In order to make the systems and electronics work the F1 gearbox, ECUs and control units all depend on information from the wheel speed sensors, nothing works without them and so another rather large stumbling block reared its head. The kit was designed to incorporate Ford Scorpio hubs with unique uprights and the speed sensors were not compatible with the Ferrari system, ‘this was a bit of a set-back’ Rob explained. The shopping trolley icon on the laptop was again going to get some use as the net was searched for a set of used Ferrari 355 uprights. These in turn had to be modified to accommodate the 360 wheel bearings and speed sensors on which the whole project now revolved. With most of the original kit redesigned very few parts that normally fit together existed and thus more specialist and bespoke parts were needed. Hand-made wish bones, custom built ‘Quick’ steering rack and the chassis modifications required to make everything fit. The geometry and set up for the cars steering and suspension was now a complete unknown, any help the manual could offer was pointless as most of the parts supplied were now just an ever growing pile of scrap. My question was obvious ‘how did you get it all to fit and work then’? Simple answer ‘a chassis genius called Paul James and a computer programme that with expert input offers the optimum chassis set up, mount points and steering geometry’, that didn’t sound very simple to me. Rob is happy to admit that without the help and time Paul put into the project a happy ending may never have occurred. By late 2007 the Mk4 was virtually a rolling chassis but it had taken its toll. The modifications on the chassis itself meant that it would benefit from a repaint and the time was right for a break, so the chassis went away to be made perfect. Rob shut the garage door and it would remain shut for quite a while.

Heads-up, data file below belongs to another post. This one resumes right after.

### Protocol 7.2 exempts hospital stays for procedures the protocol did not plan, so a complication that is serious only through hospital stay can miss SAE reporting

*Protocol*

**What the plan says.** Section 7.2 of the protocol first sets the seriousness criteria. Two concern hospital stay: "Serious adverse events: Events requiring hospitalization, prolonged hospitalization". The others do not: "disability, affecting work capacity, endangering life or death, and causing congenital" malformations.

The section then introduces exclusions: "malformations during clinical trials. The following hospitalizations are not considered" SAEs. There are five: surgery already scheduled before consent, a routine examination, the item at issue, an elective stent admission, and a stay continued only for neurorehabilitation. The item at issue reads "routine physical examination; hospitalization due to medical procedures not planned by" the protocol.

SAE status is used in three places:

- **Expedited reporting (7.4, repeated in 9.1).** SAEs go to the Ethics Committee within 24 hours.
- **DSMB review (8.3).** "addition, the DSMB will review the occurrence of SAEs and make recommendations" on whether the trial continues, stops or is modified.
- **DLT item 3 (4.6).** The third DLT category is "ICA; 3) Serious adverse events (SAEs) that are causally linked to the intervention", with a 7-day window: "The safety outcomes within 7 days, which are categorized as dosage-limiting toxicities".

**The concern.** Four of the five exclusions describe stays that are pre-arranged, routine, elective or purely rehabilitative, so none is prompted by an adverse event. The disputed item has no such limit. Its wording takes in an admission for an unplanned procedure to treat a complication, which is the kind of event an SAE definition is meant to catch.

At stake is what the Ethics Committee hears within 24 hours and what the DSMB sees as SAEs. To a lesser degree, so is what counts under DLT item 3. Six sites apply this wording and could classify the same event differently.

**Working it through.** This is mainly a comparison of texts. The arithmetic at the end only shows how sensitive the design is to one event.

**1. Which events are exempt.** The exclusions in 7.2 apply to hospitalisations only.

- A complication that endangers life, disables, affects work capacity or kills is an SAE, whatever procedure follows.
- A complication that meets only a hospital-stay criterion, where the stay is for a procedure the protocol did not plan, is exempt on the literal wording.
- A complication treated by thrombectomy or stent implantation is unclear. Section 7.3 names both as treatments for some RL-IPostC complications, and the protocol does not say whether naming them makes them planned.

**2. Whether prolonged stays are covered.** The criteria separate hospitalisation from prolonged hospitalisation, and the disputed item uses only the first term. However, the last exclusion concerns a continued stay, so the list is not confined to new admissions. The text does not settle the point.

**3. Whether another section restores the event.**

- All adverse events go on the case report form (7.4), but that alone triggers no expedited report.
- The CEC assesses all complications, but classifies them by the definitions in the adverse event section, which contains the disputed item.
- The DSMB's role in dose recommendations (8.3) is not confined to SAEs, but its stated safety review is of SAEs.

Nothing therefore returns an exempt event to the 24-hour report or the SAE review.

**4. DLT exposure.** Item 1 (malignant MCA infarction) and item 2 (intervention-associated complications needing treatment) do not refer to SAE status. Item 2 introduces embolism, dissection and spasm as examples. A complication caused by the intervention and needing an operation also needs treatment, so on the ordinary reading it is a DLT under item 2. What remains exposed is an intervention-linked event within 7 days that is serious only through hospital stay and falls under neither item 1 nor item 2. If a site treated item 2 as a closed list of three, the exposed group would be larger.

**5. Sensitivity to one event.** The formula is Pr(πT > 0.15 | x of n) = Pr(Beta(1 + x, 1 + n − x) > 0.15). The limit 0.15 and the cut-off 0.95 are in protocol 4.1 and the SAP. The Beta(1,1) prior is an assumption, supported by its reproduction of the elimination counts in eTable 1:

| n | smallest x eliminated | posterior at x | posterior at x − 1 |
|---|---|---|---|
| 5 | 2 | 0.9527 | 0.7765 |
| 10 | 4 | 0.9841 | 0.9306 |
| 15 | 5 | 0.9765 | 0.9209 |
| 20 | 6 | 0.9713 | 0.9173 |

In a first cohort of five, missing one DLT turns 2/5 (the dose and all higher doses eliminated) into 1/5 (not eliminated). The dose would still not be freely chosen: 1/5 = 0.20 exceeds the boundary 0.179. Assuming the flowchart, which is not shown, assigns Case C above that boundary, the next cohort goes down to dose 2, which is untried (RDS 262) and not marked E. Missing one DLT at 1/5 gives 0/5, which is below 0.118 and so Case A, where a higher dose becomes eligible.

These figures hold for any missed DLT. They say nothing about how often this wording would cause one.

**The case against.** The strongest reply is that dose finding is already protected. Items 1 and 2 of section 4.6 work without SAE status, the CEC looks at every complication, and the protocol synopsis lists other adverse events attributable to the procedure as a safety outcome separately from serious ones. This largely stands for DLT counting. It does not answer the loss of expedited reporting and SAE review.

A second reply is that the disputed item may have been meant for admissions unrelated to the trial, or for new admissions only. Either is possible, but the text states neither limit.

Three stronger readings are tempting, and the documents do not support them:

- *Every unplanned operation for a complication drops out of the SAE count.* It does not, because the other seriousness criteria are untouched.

Break Time